The Duke of Sussex’s libel claim against a newspaper publisher for reporting his safety is due to have its first hearing in the High Court this summer.
Prince Harry is bringing a libel claim against Associated Newspapers Limited, publisher of the Mail on Sunday, after the newspaper published an article titled ‘Exclusive: How Prince Harry tried to keep his legal fight with the government a secret over police bodyguards,” and then – just minutes after the story broke – his PR machine tried to put a positive spin on the dispute.”
The article was published in February, when the Duke was embroiled in a separate dispute with the Home Office over its security arrangements while in the UK.
Prince Harry’s lawyers say the newspaper’s allegations “constitute an attack on his honesty and integrity and undermine his ability to engage in both charitable and philanthropic activities generally”.
Since the Duke first lodged his complaint, a High Court judge has dismissed his request for the question of whether there was ‘serious harm’ to his reputation to be decided in a preliminary trial to be held between June and July.
Judge Nicklin said in a written court order: ‘I declined to conduct the trial on the issue of serious harm.
“I appreciate that the applicant [The Duke of Sussex] the case is based, at this point, solely on an inference, but ultimately it is a question of fact.
“The defendant [ANL] must be given the opportunity to advance any factual case in response to the plaintiff’s inferential case.
“This renders the matter unfit for determination as a preliminary matter.”
Judge said issue of serious harm can only be ‘fairly tried’ as a preliminary issue after each side’s arguments have been argued and after disclosure of evidence and potential cross-examination of witnesses at trial .
If the claim goes to a later full trial, a judge will have to decide whether the article caused serious harm to the Duke.
In a court filing outlining his claim against the LNA, Prince Harry said his reporting caused him “substantial injury, inconvenience and distress which continues”.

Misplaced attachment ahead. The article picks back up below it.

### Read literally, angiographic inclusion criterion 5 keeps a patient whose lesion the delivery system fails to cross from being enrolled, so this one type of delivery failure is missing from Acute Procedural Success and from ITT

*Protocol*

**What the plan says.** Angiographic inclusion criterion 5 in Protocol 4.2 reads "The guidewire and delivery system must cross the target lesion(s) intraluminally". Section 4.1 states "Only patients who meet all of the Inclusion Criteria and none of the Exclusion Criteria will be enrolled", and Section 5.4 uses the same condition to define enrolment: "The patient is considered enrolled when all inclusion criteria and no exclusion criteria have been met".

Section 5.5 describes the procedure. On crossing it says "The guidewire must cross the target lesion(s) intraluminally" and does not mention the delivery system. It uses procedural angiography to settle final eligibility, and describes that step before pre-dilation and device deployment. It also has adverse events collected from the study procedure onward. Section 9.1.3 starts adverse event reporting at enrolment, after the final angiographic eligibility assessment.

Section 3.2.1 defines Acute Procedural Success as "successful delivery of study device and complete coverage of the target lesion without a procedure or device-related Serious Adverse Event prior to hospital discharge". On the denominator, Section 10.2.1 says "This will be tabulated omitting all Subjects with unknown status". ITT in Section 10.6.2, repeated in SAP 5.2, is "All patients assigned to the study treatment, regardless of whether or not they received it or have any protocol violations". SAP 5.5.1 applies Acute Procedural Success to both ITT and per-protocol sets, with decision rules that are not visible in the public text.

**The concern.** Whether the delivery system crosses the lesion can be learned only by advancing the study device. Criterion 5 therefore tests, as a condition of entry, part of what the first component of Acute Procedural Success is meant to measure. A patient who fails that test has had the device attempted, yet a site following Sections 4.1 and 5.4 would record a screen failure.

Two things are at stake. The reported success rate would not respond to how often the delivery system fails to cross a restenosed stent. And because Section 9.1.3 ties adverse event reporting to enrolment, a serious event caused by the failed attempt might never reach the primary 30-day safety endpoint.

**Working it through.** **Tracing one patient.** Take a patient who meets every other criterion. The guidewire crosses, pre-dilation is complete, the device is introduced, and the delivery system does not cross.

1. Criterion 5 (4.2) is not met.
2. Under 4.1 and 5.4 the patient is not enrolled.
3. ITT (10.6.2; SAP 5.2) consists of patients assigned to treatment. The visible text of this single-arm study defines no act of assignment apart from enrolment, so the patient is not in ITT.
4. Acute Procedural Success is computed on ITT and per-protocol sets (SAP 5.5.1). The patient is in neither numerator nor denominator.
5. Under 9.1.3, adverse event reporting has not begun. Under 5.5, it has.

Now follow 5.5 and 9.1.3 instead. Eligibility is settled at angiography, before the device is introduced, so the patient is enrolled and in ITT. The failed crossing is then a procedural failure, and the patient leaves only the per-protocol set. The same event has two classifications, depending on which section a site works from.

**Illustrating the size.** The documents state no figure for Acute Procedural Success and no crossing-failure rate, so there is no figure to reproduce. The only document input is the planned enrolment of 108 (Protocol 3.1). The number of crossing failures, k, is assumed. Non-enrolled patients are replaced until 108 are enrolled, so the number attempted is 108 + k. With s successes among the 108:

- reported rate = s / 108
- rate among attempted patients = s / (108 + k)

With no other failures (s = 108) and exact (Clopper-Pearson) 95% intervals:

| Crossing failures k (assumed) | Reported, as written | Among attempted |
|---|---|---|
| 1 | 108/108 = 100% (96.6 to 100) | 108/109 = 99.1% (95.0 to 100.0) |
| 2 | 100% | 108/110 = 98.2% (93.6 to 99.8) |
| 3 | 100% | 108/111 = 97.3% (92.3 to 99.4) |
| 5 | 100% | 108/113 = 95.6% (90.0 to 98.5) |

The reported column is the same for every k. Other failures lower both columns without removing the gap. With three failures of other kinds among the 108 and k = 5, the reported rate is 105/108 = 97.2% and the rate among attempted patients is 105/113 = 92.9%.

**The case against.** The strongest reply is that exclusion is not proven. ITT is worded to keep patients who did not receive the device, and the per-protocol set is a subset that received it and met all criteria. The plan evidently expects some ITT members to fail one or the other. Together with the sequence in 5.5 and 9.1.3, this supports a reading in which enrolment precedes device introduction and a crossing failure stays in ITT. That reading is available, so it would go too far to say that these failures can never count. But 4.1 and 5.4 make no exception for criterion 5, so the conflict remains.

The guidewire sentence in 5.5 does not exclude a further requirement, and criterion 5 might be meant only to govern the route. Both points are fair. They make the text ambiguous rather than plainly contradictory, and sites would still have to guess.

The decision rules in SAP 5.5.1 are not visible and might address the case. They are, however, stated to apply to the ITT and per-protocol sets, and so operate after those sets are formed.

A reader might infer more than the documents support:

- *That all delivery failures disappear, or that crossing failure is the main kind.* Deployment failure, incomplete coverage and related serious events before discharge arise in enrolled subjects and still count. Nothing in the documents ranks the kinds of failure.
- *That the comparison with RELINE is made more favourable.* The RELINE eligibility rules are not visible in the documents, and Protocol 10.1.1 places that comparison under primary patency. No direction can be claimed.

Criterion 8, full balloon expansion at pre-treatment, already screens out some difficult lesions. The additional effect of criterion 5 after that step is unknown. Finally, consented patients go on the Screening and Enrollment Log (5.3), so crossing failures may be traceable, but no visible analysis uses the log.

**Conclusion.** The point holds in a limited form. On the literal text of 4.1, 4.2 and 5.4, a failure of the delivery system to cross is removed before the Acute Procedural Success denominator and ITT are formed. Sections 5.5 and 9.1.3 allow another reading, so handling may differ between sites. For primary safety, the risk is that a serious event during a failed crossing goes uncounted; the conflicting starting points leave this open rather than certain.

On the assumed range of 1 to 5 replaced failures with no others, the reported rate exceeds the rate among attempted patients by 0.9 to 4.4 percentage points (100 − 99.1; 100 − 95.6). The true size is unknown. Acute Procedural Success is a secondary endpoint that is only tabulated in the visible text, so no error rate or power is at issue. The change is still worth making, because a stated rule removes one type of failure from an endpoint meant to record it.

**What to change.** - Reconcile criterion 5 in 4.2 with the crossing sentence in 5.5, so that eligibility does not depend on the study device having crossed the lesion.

“They are clearly calculated to incite, as they have, public opprobrium,” his lawyers said of the allegations, saying they sparked a “frenzy of hostile comments” online.
Prince Harry’s legal team say the ‘natural and ordinary’ meaning of Mail on Sunday reporting includes that he ‘lied’ about ever being willing to pay for police protection in the UK United and that he had “inappropriately and cynically attempted to manipulate and confuse public opinion. by allowing its “spin-docs” to make false and misleading statements”.
Judge Nicklin said the pretrial, to be heard on a date between June 7 and July 1, will cover the “natural and ordinary” meaning of the offending report, if it is a statement of fact or opinion and whether it is defamatory.
Prince Harry is bringing a High Court challenge against the Home Office after being told he would no longer have the ‘same degree’ of personal protection when visiting from the US, despite having offered to pay for it himself.
The Duke wants to bring his son Archie and granddaughter Lilibet on a visit from the US, after his lawyers have previously said he and his family are ‘unable to return home’ as it is too dangerous.
The Home Office previously said the Executive Committee for the Protection of Royalty and Public Figures (Ravec), which delegated powers from the Home Secretary, had awarded the Duke ‘a form of exceptional status’ where he is considered for personal protective security by the police “the precise terms of which depend on the reason for his presence in Britain and by reference to the duties he performs when present”.
On Friday, it was revealed that the Duke and Duchess of Sussex and their children will attend the Queen’s Platinum Jubilee celebrations in the UK in June.